IN THE INTERMEDIATE COURT OF APPEALS OF THE STATE OF HAWAII
March 20, 2013
STATE OF HAWAII,
RAY N. PUGA, DEFENDANT-APPELLANT AND HAZEL K.R. DAVIS AND RAMON A. ALCANTARA,
APPEAL FROM THE CIRCUIT COURT OF THE FIRST CIRCUIT (CR. NO. 10-1-0149)
NOT FOR PUBLICATION IN WEST'S HAWAII REPORTS AND PACIFIC REPORTER
SUMMARY DISPOSITION ORDER
(By: Foley, Presiding Judge, Leonard and Ginoza, JJ.)
Defendant-Appellant Ray N. Puga (Puga) appeals from a January 12, 2012 Judgment Guilty Conviction and Sentence (Judgment) entered by the Circuit Court of the First Circuit (Circuit Court).*fn1
On February 2, 2010, Plaintiff-Appellee State of Hawaii (State) charged Puga and co-defendants, Hazel K.R. Davis (Davis) and Ramon A. Alcantara (Alcantara), with attempted murder in the second degree in violation of Hawaii Revised Statutes (HRS) §§ 705-500 (1993), 707-701.5 (1993), and 706-656 (1993 & Supp. 2012). On October 25, 2011, following a jury trial, Puga was found guilty of the lesser included offense of reckless endangering in the second degree in violation of HRS § 707-714 (Supp. 2012).
On appeal, Puga raises a single point of error, contending that the Circuit Court was not authorized to impose restitution against him because his criminal misconduct did not cause the victim's losses, as required under the Hawaii victim restitution statute.
Upon careful review of the record and the briefs submitted by the parties and having given due consideration to the arguments advanced and the issues raised by the parties, we resolve Puga's point of error as follows:
Puga argues that the jury's verdict as to reckless endangering in the second degree fails to provide a causal link, or a nexus, between Puga's conduct and the complaining witness's injuries and, therefore, Puga cannot be ordered to pay restitution pursuant to HRS § 706-646 (Supp. 2012), which provides, in relevant part:
§706-646 Victim restitution. (1) As used in this section, "victim" includes any of the following:
(a) The direct victim of a crime including a business entity, trust, or governmental entity;
(c) A governmental entity that has reimbursed the victim for losses arising as a result of the crime or paid for medical care provided to the victim as a result of the crime.
(2) The court shall order the defendant to make restitution for reasonable and verified losses suffered by the victim or victims as a result of the defendant's offense when requested by the victim. The court shall order restitution to be paid to the crime victim compensation commission in the event that the victim has been given an award for compensation under chapter 351. . .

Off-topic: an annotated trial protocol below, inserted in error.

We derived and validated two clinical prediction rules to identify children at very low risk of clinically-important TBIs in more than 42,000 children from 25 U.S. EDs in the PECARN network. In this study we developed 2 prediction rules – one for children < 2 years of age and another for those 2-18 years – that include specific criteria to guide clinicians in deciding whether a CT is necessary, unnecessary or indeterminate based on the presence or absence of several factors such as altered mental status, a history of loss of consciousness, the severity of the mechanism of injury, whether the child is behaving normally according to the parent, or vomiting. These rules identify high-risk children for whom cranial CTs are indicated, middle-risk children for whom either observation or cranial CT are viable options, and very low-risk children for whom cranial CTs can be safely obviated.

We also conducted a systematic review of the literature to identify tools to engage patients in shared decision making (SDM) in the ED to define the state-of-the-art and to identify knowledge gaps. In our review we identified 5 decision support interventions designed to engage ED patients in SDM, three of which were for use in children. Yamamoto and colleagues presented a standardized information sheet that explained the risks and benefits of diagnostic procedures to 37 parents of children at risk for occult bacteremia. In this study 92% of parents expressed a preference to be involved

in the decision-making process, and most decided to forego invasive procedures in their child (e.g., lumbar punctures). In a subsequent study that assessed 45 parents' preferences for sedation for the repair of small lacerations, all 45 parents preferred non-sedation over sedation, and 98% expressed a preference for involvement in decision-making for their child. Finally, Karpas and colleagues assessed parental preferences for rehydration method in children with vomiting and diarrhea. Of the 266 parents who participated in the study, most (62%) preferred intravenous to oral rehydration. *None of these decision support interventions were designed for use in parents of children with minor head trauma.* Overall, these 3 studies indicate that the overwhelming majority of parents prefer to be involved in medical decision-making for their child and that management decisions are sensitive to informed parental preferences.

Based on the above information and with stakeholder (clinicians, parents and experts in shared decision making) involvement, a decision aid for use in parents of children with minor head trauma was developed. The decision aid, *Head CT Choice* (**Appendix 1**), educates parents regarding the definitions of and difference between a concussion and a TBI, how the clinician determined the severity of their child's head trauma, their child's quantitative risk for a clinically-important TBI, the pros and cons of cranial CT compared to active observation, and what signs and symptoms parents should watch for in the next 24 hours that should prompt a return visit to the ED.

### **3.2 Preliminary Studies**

(3) . . . Restitution shall be a dollar amount that is sufficient to reimburse any victim fully for losses, including but not limited to:
(b) Medical expenses; and
(c) Funeral and burial expenses incurred as a result of the crime.
"[U]nder HRS § 706-646, a defendant cannot be ordered to pay restitution unless he caused a victim's losses." State v. Domingo, 121 Hawaii 191, 194, 216 P.3d 117, 120 (App. 2009). Absent evidence that Puga's conduct was a cause of, or aggravated, the complaining witness's injuries, no causal relationship between Puga's criminal act and a victim's losses is shown and restitution may not be imposed pursuant to HRS § 706- 646. See id. at 195, 216 P.3d at 121. To establish causation, there must be a nexus between Puga's conduct and the complaining witness's injuries. See id. ("[R]estitution cannot be imposed pursuant to HRS § 706-646" because" [n]o nexus between Domingo's conduct and [the victim's] injuries  has been demonstrated."). The jury found Puga guilty of reckless endangering in the second degree in violation of HRS § 707-714 (Supp. 2012), which provides, in relevant part:
§707-714 Reckless endangering in the second degree.
(1) A person commits the offense of reckless endangering in the second degree if the person:
(a) Engages in conduct that recklessly places another person in danger of death or serious bodily injury[.]
The Circuit Court found that there was a sufficient nexus between Puga's conduct and the complaining witness's injuries to order restitution. We agree. Even though Puga was not convicted of attempted murder, the complaining witness's injuries were, in part, a result of Puga's offense. Puga participated in planning the attack. He picked up and transported the complaining witness to the location of the attack, and otherwise engaged in conduct that recklessly placed the complaining witness in danger of death or serious bodily injury. Although Puga was not convicted of inflicting bodily injury upon the complaining witness, the complaining witness suffered bodily injury and incurred medical expenses as a result of Puga's actions.
Puga's reliance on Domingo is misplaced. In Domingo, which involved a fatal car accident, the State asserted that the decedent, not the defendant, caused the accident. Domingo, 121 Hawaii at 195, 216 P.3d at 121. Domingo's criminal misconduct was that he failed to remain at the scene of the accident, provide information, and render assistance. Id. None of these actions had a nexus with the decedent's death, which was immediate upon impact. Id. That situation is plainly distinguishable from the incident in this case, where Puga's conduct placed the complaining witness in danger of death or serious bodily injury, and the complaining witness did in fact suffer bodily injury at least in part as a result of Puga's reckless endangerment.
For these reasons, the Circuit Court's January 12, 2012 Judgment is affirmed.